Referees getting a rough ride
Official Mitchell Rainey takes to the ice at Talbot Gardens for the Simcoe Lions Tyke Tournament Friday afternoon. JACOB ROBINSON/Simcoe Reformer
A recent incident resulting in police being called to Talbot Gardens is the latest in a string of factors that are contributing to a hockey referee shortage in Norfolk County.
According to an email obtained by the Reformer written by one of the officials, a nondescript call during a bantam AE game on Wednesday night led to Norfolk OPP getting involved and both officials handing over their resignations to Simcoe and District Minor Hockey afterward.
One of the coaches was ejected in the first-period for arguing a high stick call and following the contest, one parent – taking issue with the way the an official allegedly spoke to a player – went into the referee's room and demanded the name of the referee. The parent was asked to leave but refused and the police soon arrived. No charges were laid.
“As a result, both of these referees have said 'I'm done' and I don't think it's a result of this one incident, it's a lot of things that have been building up over time,” said Simcoe and District Minor Hockey president and longtime referee Adam Walker. “I've been refereeing a lot this year and I know most of the referees have said 'I'm ready to be done, this is my last year, it's just too much'.”
According to Ian Taylor, executive director of the Ontario Minor Hockey Association, 650 new officials registered for OMHA duty beginning this year on top of the 3,700 returnees.
“Officials perform a vital role in hockey,” Taylor added. “At all levels, they are the third team on the ice, without whom the game would not happen.”
Unfortunately, the outlook isn't as prosperous locally. Two years ago Simcoe Minor Hockey was doing cartwheels when it recruited eight new officials, but just two of that group remain. That's not specific to Simcoe either, officials around Norfolk have been hard to come by. Simcoe amalgamated its referee's association with Waterford Minor Hockey this year, but they're still operating with a skeleton crew. The numbers are so low some games have been cancelled.
“We've cancelled more games this year than we ever have,” said Walker. “And it's only going to get worse as time goes on.”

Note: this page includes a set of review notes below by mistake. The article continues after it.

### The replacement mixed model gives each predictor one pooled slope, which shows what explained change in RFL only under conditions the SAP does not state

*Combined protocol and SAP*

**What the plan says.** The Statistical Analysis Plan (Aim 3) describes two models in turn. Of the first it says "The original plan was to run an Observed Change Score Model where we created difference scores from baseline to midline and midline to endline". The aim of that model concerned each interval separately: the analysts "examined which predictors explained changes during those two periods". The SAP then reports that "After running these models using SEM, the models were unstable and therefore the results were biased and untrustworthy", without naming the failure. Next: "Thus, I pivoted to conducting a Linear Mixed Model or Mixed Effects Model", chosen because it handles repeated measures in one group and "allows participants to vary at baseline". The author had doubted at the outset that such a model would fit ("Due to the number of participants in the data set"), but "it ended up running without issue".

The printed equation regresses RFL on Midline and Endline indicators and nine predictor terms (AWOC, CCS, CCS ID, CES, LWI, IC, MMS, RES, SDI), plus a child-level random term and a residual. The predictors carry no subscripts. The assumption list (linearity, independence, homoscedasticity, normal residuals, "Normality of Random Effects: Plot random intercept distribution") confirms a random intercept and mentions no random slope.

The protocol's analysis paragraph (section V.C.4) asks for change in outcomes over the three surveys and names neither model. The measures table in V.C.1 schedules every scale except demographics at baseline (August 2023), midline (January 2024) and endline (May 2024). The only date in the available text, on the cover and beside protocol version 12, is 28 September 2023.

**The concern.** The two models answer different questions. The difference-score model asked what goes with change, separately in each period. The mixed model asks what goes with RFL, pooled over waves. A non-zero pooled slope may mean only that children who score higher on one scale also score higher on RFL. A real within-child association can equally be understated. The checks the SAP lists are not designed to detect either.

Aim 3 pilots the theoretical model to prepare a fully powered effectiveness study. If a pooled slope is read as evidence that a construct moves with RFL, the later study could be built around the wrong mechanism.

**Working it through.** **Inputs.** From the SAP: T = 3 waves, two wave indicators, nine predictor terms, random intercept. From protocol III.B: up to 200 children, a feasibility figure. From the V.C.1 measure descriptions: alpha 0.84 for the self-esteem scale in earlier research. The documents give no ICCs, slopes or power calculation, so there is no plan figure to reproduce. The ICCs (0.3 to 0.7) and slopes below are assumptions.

While the Norfolk Girls Hockey Association – which has its own referee in chief separate from Simcoe Minor Hockey – hasn't had any cancellations this season, they too are struggling to employ officials on a regular basis.
“We don't have as many games as the boys and I think that also makes it harder because sometimes we can't get two games in a row and they don't really want to come out for a single game,” said NGHA president Marg Bauer.
And while driving to work one game isn't ideal, that's not necessarily the main issue facing officials these days. Rather, the men and women donning the stripes are fed up with the verbal abuse they receive on a nightly basis.
“It's funny, I've seen really good people, good guys and as soon as they walk in an area and see those referees they think they're out to get them – they're going to cost their kid a scholarship or a chance at the show (the NHL),” said Walker. “I don't get it.”
Bauer has seen much of the same at various Ontario rinks.
“I have a real problem with a lot of the disrespect that gets shown to the referees, particularly from the parents,” she added. “I think they should be respectful of these people because not many people want to do it ... they don't want to come to the arena and be yelled at.”
The message from Bauer and Walker to parents and fans alike is simple – if you don't lighten up on the officials there aren't going to be any to yell at.
“The referees are there to do their job and (spectators) need to respect their decisions and treat them with the respect they deserve,” Bauer said. “They're not perfect, they're human, they're going to miss calls, they're going to make mistakes but we need them or we're not going to be able to have hockey games.”